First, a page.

A Whole Lotta Love…Can Get You in a Whole Lotta Trouble

by Stevie Hall*

Whether its commercials, music, movies, ads in magazines, stores, the Super Bowl, or just a personal attribute, sex is the number one seller that grabs one’s attention. With the media embedding the pros of sex in the minds of the college generation, one can only hope they know “a whole lotta love” can get them in a whole lotta trouble.

Let’s talk about sexting; the act of sending sexually intended messages or photographs to another person, usually through cell phones. Is that illegal?  Not always, but if you send the picture to others (and your distribution creates or contributes to emotional distress), or the picture is of someone under 18, your sexting can result in criminal charges or a civil law suit.  This can affect future jobs, relationships – even your liberty. Whether you are a boy involved with a girl, a girl involved with a boy, a boy involved with another boy, or a girl involved with another girl the 18 and under limit still applies.

Did you know a person (boy or girl) under influence of any kind can NOT consent to sexual intercourse? This may apply even if they have had ONE beer.  You can actually be charged with sexual assault (aka rape) if you attempt to sleep with someone who is drunk or high. Equally, if you are under the influence yourself, you’re not exempt from this law. If you have sex with someone who is drunk, you can be accused of a FELONY.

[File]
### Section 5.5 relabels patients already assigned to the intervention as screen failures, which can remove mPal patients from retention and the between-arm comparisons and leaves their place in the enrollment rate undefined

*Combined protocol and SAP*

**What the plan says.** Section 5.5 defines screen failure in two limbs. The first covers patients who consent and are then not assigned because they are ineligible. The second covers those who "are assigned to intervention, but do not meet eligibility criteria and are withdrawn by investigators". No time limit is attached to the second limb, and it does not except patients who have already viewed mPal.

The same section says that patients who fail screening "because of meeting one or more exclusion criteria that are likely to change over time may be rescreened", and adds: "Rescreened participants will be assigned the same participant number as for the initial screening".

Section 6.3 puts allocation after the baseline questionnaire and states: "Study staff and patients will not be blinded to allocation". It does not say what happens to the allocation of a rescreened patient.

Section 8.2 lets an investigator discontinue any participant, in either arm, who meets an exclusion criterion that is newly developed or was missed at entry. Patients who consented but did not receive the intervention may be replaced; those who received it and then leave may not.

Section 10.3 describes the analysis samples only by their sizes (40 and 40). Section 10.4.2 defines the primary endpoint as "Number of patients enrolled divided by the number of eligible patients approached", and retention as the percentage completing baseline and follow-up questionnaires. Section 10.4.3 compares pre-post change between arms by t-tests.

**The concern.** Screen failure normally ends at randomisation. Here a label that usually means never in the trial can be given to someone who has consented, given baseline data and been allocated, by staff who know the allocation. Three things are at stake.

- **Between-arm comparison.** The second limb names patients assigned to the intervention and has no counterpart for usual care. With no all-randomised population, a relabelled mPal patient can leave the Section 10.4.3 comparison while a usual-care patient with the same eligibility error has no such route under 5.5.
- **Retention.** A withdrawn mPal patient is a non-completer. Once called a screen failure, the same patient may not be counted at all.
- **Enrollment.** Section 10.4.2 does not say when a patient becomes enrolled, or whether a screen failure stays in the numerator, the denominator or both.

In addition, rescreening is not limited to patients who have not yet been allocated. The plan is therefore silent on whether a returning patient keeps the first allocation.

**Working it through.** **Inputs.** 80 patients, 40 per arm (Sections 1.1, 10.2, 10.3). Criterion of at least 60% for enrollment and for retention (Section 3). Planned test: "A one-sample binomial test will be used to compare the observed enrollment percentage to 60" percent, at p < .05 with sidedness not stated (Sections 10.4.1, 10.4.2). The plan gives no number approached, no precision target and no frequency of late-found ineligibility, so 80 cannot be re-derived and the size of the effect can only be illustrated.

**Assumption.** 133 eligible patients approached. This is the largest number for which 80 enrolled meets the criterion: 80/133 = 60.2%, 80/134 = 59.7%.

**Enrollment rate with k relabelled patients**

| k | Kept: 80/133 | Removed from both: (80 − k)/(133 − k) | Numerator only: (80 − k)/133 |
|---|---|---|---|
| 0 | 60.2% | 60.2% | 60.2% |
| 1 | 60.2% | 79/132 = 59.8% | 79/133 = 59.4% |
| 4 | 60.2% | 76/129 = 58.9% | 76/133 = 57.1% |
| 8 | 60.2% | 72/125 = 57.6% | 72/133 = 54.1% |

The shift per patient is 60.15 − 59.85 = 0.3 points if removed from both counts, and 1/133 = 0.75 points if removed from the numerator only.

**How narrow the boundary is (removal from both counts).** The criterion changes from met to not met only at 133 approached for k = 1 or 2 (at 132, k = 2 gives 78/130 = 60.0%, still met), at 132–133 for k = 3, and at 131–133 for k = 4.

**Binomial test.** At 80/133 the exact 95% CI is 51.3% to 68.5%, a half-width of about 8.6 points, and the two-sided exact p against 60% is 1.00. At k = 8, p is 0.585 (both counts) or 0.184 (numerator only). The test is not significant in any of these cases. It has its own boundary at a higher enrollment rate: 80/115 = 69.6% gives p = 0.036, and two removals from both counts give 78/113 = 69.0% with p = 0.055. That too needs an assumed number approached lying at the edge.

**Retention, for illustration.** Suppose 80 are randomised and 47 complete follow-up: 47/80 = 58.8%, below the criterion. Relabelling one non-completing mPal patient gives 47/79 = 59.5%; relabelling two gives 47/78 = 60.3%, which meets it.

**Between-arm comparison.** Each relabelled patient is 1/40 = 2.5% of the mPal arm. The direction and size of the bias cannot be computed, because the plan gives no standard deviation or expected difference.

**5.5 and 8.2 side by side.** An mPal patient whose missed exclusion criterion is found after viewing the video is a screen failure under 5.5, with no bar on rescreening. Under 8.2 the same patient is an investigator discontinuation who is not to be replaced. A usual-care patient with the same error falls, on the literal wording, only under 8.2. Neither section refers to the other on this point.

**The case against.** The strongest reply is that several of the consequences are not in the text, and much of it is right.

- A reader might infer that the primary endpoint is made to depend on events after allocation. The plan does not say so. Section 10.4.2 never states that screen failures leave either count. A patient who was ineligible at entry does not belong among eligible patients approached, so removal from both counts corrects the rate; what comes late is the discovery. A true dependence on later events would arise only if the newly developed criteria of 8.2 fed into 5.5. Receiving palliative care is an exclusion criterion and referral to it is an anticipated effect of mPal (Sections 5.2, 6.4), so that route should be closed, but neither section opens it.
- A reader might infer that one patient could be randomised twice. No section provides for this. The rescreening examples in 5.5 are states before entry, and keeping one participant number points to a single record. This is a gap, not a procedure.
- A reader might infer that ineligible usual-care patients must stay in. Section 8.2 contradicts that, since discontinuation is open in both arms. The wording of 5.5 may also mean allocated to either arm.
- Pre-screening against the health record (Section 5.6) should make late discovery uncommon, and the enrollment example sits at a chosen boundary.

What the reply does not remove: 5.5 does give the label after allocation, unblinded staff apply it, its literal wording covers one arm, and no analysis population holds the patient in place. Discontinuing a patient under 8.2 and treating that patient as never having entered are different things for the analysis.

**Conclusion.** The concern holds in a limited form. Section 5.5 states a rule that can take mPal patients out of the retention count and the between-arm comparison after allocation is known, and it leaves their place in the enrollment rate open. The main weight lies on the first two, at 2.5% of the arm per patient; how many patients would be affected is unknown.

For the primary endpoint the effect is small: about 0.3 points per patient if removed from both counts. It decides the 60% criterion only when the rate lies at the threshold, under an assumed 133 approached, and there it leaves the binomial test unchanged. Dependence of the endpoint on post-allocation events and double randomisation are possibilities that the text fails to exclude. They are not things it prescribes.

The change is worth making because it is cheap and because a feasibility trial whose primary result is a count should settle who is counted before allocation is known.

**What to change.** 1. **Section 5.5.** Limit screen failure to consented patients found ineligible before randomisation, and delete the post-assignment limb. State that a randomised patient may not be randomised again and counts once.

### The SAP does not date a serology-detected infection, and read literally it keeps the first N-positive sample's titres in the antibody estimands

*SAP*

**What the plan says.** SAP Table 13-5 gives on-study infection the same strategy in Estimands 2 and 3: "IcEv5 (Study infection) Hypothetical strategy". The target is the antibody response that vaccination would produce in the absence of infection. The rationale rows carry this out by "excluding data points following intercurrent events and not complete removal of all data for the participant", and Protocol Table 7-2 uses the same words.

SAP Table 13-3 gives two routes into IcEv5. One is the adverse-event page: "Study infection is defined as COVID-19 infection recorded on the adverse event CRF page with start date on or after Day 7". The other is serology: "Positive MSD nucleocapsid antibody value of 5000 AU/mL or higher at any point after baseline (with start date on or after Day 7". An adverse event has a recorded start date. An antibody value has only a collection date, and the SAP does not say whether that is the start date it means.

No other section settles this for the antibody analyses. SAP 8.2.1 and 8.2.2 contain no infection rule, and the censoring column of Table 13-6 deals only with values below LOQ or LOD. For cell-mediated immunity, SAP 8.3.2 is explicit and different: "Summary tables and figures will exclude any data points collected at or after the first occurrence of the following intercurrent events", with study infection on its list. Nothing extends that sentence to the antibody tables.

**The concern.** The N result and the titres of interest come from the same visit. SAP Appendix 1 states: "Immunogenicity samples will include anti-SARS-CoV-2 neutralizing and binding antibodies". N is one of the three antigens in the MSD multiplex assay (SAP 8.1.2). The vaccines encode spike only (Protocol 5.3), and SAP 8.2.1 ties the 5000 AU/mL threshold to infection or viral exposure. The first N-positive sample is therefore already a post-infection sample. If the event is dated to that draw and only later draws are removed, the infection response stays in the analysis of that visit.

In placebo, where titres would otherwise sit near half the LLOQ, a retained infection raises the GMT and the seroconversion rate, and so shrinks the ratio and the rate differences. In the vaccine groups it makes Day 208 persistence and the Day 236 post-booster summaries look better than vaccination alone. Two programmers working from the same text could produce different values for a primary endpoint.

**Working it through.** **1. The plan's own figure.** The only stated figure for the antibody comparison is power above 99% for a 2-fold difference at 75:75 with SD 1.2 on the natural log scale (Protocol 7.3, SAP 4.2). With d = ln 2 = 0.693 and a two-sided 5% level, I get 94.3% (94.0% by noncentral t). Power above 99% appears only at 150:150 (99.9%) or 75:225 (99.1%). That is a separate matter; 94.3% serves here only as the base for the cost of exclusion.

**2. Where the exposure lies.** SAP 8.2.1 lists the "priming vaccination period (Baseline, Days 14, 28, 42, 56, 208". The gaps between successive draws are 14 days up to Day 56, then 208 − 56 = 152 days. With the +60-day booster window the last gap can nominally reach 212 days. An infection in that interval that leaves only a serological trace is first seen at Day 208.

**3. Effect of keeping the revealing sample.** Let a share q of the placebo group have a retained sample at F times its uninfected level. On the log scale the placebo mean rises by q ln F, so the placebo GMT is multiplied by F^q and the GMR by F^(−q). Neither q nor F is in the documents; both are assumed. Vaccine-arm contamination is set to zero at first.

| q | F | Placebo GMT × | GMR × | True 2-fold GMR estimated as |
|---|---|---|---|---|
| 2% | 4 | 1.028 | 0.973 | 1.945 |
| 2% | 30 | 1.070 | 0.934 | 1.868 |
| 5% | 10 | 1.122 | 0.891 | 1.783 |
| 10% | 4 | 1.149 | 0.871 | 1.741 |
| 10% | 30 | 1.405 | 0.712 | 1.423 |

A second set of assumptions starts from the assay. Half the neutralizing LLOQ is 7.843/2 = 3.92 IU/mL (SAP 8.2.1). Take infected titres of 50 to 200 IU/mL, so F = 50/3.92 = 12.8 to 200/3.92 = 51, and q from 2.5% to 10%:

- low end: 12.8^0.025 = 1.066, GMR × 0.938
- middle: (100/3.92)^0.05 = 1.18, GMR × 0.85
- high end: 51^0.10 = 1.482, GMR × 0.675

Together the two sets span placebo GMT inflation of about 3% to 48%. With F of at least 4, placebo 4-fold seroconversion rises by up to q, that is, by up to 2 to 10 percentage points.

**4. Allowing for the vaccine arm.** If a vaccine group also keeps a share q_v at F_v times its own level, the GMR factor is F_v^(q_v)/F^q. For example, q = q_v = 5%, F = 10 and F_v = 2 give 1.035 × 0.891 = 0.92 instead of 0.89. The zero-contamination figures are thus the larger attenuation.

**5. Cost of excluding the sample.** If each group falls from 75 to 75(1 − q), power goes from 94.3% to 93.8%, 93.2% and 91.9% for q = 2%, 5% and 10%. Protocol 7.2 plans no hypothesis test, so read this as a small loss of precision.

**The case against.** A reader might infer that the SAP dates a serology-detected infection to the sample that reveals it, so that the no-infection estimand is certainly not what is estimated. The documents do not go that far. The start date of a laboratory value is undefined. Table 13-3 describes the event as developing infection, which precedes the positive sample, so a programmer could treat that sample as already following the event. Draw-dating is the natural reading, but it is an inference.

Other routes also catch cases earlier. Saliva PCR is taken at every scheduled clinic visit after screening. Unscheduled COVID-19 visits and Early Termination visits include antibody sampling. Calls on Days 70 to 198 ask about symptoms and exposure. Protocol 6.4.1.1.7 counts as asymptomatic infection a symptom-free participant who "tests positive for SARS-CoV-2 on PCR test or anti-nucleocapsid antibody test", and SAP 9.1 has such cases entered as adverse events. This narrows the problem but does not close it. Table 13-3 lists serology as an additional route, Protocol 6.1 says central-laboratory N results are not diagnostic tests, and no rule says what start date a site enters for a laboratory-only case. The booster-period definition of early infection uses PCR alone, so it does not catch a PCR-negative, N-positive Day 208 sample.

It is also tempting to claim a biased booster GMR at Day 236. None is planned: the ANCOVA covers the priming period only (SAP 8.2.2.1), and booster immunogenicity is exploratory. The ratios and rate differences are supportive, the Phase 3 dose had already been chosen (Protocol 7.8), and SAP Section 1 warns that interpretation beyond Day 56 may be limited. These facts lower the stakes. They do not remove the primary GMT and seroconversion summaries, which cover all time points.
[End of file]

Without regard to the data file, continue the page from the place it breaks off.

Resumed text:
On the same note, if you try to sleep or “hook-up” with someone, and you are rejected – STOP pursing them immediately. In most cases their gesture, however minimal or blunt it may be, simply means “No.” Examples include, but not limited to: “I like you but…,” “Maybe later,” “You/I’ve been drinking,” or just silence. These are prime examples of a person saying no, and not saying “try harder,” even if it’s your girl/boyfriend, close friend, or stranger. Let’s say you’re dancing at Shenanigans…the law STILL applies. If they seem uncomfortable with you holding them so close, you grabbing their behind, or even if they playfully pushed you away but kept dancing, you should stop pursing them – or potentially face an assault charge, when it seems as though you “intentionally or knowingly” caused “offensive or provocative” contact with another.

The above scenarios are just a few examples of how relevant the law is to sexual activity and the college generation. Simple mistakes you may think are innocent can get you in trouble easily. Think before you send that picture, hook up with the cutie at the party, or grab someone close on the dance floor. You may have more than just “a good time” in store for you.

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